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The George W. Bush Years: Retrospective and Legacy

12 Jan

Most of those analyzing George W Bush’s years as President will offer a legacy of questionable decisions, confusing policy, and abject failure.  But the evaluation of any administration should be rooted in actual results.   A historical comparison reveals that the Bush years might not be the disaster they seem.

I, George W

Both conservative and liberal media have hammered aspects of George W Bush’s reign, including the war in Iraq, economic disparity, unwarranted firing of federal judges, increasing national debt, the failure to capture Osama Bin Laden, etc..,.   The list could continue until my hands cramped.  However, if the W. Bush presidency is looked at through the prism of the Roman Emperor Claudius (10BC-54AD), the subject of Robert Graves’ seminal historical novels I, Claudius  and Claudius the God, one realizes that Bush may deserve more credit than he is generally given.

Parallels between Claudius and George W are evident.  Claudius was a stammering, afflicted member of a royal family who considered him unsuitable for governing.  George W also possesses a certain lack of grace with spoken language.  And while Claudius was left to study history (a laughable undertaking for a “royal”) at the outskirts of his family, George W founded several oil exploration companies, all funded by family and friends, all of which lost money.  Bush persevered, however, and was elected Governor of Texas.  He then won the presidency in an unlikely manner, as it was his opponent who had garnered the most votes.  In his ascension, Claudius was named Emperor by Palace Guards just hours after Caligula, the sitting Emperor, was stabbed to death.  It helped that Claudius was the last surviving member of the ruling line. 

Claudius, however, had little desire to be Emperor.  He hoped for a restoration of the Roman Republic over the dictatorship that his family had engineered two generations earlier.  According to Graves, Claudius had a plan to insure that restoration.  He would govern so poorly that the Roman Senate would have no choice but to rise and re-establish the Republic.  Instead, Claudius found an assemblage who for the most part did not care how they were governed as long as there was money to be made and food to eat.  Although Claudius ultimately failed to reinstate the Republic, his attempt was a noble one.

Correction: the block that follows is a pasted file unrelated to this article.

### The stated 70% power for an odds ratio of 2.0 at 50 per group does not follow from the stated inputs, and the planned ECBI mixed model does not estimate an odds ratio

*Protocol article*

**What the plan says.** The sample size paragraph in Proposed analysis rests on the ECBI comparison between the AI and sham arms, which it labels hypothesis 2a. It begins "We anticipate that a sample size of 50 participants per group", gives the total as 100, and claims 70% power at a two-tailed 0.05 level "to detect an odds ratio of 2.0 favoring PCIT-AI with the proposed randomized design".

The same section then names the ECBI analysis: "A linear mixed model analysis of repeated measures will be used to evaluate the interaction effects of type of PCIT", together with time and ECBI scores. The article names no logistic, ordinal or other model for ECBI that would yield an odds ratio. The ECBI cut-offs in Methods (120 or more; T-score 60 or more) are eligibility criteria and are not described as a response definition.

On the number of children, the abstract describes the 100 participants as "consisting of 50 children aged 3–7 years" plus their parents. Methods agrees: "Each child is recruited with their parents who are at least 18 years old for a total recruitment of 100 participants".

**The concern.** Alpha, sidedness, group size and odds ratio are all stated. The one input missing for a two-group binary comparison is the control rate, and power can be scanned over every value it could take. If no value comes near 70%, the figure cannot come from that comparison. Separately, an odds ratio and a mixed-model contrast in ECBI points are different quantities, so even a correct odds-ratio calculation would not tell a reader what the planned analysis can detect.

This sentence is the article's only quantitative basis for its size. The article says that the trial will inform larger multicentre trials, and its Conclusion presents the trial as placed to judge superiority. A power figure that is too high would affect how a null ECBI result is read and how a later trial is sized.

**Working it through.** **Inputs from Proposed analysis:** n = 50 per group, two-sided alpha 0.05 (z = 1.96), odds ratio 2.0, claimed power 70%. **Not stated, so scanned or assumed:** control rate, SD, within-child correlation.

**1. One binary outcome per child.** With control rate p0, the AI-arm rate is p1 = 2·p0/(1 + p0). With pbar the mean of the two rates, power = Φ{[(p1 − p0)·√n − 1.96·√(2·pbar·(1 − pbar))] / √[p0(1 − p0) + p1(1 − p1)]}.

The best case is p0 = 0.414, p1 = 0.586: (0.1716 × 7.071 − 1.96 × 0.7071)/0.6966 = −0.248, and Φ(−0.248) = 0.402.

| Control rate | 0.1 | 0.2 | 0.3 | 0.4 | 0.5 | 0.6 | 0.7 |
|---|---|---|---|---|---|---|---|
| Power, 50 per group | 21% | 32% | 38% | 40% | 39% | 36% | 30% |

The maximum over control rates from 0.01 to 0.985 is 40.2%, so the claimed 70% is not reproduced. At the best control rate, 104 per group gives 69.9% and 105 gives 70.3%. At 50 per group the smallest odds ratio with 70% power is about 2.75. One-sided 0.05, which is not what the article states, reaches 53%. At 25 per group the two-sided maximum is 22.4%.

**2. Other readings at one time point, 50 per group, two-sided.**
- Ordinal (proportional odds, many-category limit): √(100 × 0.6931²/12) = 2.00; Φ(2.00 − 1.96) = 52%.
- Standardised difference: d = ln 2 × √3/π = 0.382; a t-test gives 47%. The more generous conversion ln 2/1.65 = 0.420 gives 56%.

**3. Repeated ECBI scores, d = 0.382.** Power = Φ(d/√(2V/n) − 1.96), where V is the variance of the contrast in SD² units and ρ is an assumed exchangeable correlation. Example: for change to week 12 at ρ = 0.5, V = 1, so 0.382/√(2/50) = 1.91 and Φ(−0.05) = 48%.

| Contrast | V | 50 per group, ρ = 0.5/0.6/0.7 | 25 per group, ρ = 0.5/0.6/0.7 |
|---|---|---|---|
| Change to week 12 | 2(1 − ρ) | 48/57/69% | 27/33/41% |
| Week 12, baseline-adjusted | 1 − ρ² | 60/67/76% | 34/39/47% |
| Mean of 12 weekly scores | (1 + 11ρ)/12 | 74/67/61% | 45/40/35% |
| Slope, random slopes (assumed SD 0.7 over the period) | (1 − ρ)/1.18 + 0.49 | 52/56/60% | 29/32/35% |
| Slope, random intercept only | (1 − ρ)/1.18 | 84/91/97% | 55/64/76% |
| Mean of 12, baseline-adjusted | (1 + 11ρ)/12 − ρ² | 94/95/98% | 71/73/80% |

George W implemented a similar strategy.  His head-scratching, imperial governing was no accident.  Instead of letting corporate interests and the moneyed elite rule in perpetuity, Bush hoped to incite the average American to reclaim the rights and powers that the Founding Fathers had bestowed him.  Every move was designed to force the masses into action.  Perhaps because of the incessant heat or a mediocre educational system, Florida wasn’t able to help George W achieve his goal in ‘04.  But after four more years of effort, Bush seems to have succeeded. We are only days away from the Obama Administration.

Clearly, George W took it upon himself to return our Democratic Republic to the people.  It is the only way that his actions make sense:  Reading The Pet Goatto school children for seven minutes after finding out the country was under attack; misleading the country into an unneeded and unwanted war; positing the executive branch above the legislative and judicial; practically ignoring one of our greatest cities in the aftermath of a natural disaster.  If not to cultivate outrage and force the American public into responsible action, then why?  George W went into his Presidency with a plan and he executed it well.  The citizenry demanded change. Mission accomplished, indeed.    

(This post contains updated content from a previous Hangover post.  Enjoy the encore presentation.)

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Common Sense Election Anaylsis

5 Nov

There are a number of reasons that Barack Obama won the Presidency yesterday, receiving more votes than any candidate in history.  Most of them are fairly obvious. 

  • George W. Bush was a really bad president.  Certainly, John McCain suffered from his party and policy affiliations with the current President, just as the majority of people suffered under his administration–unless, of course, you were in the top 1% of income earners, worked for or invested in Big Oil, or were on the Board at Halliburton or Blackwater.
  • John McCain was a lousy campaigner.  McCain’s best moments of the entire election cycle were his QVC skit on Saturday Night Live, his Monday Night Football Interview with Chris Berman, and his concession speech.  His best debate line, “Senator Obama, I am not President Bush. If you wanted to run against President Bush, you should have run four years ago,” would have hit harder than a wet sponge if he hadn’t spent the last six months trying to maintain his Party’s base by highlighting his belief in Bush policies.